And sings the tune without the words
And never stops at all.
The Road From Here
I have thought long and hard about what to say regarding the election of Donald Trump as President of the United States.
Let me begin with a sports analogy:
Many sports fans, I’ve noticed, are willing to overlook a certain player’s behavior for the sake of a few more wins for their team. I mean, so what if he beats women, or gets caught driving drunk, or is charged with possession, etc., as long as he performs when it’s game time.
Sounds a lot like what happened in this election.
I didn’t watch the results on Election Day as they happened; I went to bed that night having no idea whatsoever who our next President was. First thing the next morning, I got out of bed to see who won.
My wife would tell me later, she was a little surprised by how calmly I delivered the news to her. I replied, I wasn’t really calm, so much as I was numb.
In fact, I was in a state of utter shock. I could not believe or process what had occurred. How the hell could this happen? I couldn’t make any sense of it at all. Most of the morning, I was a zombie, just going through the motions of my job, but feeling dead on the inside.
Eventually, I experienced feelings of devastation, depression, worry, revulsion, white-hot anger, embarrassment, shame, betrayal, confusion and about every other negative feeling you can name.
I wanted to lash out at all the Trump voters, leaving no doubt about exactly what I thought of them. I wanted them to know what a monumental mistake they made. I felt like calling them some creative names, along with some of the old favorites.
But I didn’t see that serving any useful purpose. Pretty sure those folks give not one solitary damn what I think of them. And all the yelling and screaming I did would not change the fact that Donald Trump is our President. Yours and mine. That’s the reality, much as a lot of us hate it. (And a lot of us – all over the world, I noticed – do hate it.)
By the way, just so you know, electing a businessman to lead your country is like hiring a pastry chef to overhaul your transmission. There’s a certain skill set to each job that does not translate to the other. Politics, like it or not, is better left to politicians. Would you honestly be comfortable putting someone in the cockpit of your aircraft who’s never flown before in his life?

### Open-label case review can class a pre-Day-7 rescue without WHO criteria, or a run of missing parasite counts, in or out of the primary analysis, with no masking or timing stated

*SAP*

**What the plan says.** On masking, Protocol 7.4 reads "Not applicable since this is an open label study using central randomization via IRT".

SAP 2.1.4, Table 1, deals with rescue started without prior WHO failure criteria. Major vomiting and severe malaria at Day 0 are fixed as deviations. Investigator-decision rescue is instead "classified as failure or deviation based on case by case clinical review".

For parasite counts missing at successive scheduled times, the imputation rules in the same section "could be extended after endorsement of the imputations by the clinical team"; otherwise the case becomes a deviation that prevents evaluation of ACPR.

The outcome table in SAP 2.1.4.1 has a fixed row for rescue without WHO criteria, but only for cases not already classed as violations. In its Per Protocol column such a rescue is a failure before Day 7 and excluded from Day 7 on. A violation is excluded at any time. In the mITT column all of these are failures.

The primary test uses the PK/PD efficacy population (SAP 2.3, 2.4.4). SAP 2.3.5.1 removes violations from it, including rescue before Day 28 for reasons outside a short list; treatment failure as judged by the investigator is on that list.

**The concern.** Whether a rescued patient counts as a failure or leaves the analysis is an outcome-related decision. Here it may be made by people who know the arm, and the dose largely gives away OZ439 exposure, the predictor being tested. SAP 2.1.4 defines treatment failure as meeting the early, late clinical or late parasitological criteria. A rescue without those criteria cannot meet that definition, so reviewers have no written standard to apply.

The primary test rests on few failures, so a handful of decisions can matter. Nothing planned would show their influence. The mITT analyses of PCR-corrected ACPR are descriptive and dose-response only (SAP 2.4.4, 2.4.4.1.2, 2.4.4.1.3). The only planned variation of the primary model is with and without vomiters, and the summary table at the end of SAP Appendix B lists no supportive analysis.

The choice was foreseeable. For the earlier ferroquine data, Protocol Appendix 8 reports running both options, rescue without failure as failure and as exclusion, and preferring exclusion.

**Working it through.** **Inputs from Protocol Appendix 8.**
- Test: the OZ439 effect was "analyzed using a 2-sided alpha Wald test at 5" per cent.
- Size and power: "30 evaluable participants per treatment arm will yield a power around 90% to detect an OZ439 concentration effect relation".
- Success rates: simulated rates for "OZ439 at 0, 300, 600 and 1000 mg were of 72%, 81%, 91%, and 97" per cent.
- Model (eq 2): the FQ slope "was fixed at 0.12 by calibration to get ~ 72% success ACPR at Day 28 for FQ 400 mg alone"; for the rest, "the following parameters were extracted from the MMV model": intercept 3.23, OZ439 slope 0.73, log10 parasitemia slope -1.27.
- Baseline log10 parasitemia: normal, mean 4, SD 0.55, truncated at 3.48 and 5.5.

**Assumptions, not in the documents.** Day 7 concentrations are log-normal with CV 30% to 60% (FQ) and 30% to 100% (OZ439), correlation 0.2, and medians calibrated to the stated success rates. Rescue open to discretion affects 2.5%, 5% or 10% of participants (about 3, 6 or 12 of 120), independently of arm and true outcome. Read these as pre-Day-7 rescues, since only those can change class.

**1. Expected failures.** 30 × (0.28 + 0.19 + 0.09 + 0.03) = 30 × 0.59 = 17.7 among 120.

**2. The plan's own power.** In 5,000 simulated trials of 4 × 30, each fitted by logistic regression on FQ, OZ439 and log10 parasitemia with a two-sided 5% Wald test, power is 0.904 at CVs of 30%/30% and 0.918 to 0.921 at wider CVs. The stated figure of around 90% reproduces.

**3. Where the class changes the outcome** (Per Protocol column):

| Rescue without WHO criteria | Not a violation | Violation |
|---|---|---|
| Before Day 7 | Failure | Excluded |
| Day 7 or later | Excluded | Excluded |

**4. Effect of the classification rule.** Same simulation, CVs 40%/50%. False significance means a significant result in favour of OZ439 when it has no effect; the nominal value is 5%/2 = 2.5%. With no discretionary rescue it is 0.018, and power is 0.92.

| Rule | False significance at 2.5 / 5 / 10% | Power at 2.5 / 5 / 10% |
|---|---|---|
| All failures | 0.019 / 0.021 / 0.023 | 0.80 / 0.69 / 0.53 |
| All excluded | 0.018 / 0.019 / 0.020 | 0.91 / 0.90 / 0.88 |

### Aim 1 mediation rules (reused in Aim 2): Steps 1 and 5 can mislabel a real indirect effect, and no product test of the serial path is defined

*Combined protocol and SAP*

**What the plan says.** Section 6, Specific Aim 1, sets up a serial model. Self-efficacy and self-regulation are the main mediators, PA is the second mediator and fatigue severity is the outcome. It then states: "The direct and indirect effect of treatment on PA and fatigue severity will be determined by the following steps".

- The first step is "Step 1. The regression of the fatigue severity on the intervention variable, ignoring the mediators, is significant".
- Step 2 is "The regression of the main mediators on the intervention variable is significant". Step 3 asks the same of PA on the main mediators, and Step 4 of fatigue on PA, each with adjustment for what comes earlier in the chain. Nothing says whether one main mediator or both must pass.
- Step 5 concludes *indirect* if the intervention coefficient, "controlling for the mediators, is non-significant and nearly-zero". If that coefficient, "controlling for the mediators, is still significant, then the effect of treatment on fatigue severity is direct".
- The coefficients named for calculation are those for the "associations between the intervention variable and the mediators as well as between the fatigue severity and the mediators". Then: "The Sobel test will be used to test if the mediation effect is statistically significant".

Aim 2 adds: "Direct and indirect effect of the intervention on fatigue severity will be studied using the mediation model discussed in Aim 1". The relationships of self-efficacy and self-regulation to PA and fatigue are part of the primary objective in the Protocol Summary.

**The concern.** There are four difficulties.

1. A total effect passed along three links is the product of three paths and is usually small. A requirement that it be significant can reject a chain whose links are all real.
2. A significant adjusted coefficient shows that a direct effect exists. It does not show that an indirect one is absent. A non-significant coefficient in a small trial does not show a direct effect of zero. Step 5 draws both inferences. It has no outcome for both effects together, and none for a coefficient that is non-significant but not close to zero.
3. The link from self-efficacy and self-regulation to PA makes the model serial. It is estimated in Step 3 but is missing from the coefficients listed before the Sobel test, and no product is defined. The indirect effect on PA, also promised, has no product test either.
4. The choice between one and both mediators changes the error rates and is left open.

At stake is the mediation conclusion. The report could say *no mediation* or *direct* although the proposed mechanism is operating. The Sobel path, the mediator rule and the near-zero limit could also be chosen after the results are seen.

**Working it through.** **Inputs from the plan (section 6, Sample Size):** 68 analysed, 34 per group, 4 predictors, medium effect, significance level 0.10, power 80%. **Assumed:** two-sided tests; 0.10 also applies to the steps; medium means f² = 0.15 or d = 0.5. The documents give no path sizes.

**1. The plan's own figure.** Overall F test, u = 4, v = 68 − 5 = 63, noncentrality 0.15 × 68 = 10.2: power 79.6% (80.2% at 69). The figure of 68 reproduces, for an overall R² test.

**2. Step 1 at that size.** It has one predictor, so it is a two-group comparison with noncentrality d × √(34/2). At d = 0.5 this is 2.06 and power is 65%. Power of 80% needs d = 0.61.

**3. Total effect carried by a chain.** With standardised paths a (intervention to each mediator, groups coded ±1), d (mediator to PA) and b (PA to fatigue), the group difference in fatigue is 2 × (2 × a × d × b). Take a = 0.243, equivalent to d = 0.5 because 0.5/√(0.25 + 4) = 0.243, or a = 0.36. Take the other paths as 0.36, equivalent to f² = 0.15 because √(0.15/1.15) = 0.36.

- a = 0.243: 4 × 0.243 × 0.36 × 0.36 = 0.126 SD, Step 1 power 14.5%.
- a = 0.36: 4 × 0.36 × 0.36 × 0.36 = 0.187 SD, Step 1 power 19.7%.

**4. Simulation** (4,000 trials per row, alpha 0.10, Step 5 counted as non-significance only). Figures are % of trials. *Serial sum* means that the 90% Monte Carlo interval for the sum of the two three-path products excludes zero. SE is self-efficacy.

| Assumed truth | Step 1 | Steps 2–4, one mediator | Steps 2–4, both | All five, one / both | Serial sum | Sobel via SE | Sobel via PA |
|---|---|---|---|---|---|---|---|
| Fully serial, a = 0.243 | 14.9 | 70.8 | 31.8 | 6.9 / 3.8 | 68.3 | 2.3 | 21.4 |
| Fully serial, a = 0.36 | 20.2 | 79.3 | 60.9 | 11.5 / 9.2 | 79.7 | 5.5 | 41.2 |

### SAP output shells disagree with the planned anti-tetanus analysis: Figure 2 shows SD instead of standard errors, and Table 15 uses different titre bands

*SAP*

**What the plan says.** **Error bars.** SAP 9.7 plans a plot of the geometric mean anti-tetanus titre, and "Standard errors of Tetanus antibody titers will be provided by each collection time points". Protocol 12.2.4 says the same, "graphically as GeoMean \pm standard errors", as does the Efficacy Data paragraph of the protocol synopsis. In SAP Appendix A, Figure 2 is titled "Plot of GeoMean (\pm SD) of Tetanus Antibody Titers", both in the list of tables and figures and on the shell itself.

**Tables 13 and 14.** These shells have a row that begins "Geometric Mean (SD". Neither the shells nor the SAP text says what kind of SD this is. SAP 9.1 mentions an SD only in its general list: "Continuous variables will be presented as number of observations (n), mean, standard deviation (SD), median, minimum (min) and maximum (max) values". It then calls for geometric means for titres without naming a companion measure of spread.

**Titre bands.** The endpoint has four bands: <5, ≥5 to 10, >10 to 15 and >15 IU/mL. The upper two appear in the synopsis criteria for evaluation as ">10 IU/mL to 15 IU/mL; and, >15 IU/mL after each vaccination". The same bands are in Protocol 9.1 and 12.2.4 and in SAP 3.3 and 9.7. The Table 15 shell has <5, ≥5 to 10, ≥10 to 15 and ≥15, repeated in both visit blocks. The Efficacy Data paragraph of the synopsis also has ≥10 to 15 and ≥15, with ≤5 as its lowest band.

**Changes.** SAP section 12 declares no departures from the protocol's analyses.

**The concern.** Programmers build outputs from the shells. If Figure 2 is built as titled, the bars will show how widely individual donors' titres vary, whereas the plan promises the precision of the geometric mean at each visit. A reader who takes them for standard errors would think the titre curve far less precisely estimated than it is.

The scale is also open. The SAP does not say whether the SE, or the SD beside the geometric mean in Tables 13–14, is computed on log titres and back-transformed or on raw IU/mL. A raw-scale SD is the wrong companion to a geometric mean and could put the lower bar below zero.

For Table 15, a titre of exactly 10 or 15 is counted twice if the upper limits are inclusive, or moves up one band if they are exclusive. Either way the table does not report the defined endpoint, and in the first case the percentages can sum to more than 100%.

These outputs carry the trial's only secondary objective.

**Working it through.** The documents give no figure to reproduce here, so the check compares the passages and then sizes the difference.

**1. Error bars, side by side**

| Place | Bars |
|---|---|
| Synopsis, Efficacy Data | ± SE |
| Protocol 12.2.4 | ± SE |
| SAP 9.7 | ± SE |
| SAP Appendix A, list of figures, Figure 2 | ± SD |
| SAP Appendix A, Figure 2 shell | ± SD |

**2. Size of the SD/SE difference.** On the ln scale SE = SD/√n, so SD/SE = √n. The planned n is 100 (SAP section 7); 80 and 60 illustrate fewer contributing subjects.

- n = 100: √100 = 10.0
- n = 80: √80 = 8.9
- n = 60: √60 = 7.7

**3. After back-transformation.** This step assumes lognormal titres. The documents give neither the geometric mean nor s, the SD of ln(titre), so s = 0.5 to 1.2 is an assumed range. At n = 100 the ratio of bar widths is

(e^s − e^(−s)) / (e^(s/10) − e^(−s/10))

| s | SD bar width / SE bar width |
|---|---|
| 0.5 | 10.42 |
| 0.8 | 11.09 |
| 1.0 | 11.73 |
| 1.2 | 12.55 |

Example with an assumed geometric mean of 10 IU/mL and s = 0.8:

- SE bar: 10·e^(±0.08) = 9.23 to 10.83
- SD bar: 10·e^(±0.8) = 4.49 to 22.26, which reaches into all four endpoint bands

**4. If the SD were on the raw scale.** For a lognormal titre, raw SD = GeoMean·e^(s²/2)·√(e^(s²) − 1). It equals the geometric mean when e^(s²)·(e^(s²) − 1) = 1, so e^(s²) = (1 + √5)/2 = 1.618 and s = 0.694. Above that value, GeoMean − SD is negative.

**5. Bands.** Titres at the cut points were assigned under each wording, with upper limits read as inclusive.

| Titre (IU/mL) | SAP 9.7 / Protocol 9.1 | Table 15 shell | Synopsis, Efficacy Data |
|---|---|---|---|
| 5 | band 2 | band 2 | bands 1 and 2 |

That’s exactly what the Trump voters just did. Unfortunately, we’re all on the plane with them.
So, what happens next?
One of the few good things to emerge from this messy, embarrassing, completely forgettable election year, is the spirit of revolution, especially among the younger Americans, who were so inspired by the campaign of Bernie Sanders. (I was, too.) They see the need for change, and are ready, willing and able to work toward making change happen.
We need to encourage them. We need to join them.
Women, blacks, Latin Americans, Muslims, the LGBT+ community, and the middle class all have bullseyes on their backs, now. It’s on us all to stand up for their rights, their dignity, and their safety.
Donald Trump and his Republican Congressional cronies dismiss global warming as a myth, a hoax. We need to stand up for the protection of our planet from those who refuse to see the evidence staring them in the face of its accelerating decline.
These and other issues (Supreme Court appointments, health care, Middle East conflicts) will require our vigilance, our intelligence, and our toughness.
For the next four years.
Yes, we have to accept who our President will be, but we do not have to accept his agenda. We can rise up in organized, disciplined, informed, peaceful opposition, and let our singular voice be heard. Not an angry mob, but a determined, unified coalition of like-minded individuals.
I’m a middle-aged white guy with a blog. I will use those advantages to their fullest potential. This is way too important for me to do anything less.
I hope you will join me.
Interesting thing happened Wednesday, The Day After.
I was driving my shuttle van, as always, and the skies were cloudy, gray and gloomy. Much like a large part of America, after what had just occurred.
Late that afternoon, the sun began to break through the clouds.
Corny? Cliche? Yeah, sure, but I was taking my inspiration where I could find it that day.
Clouds only hide the light for so long. But, it always wins.
That’s a mighty good thing to remember.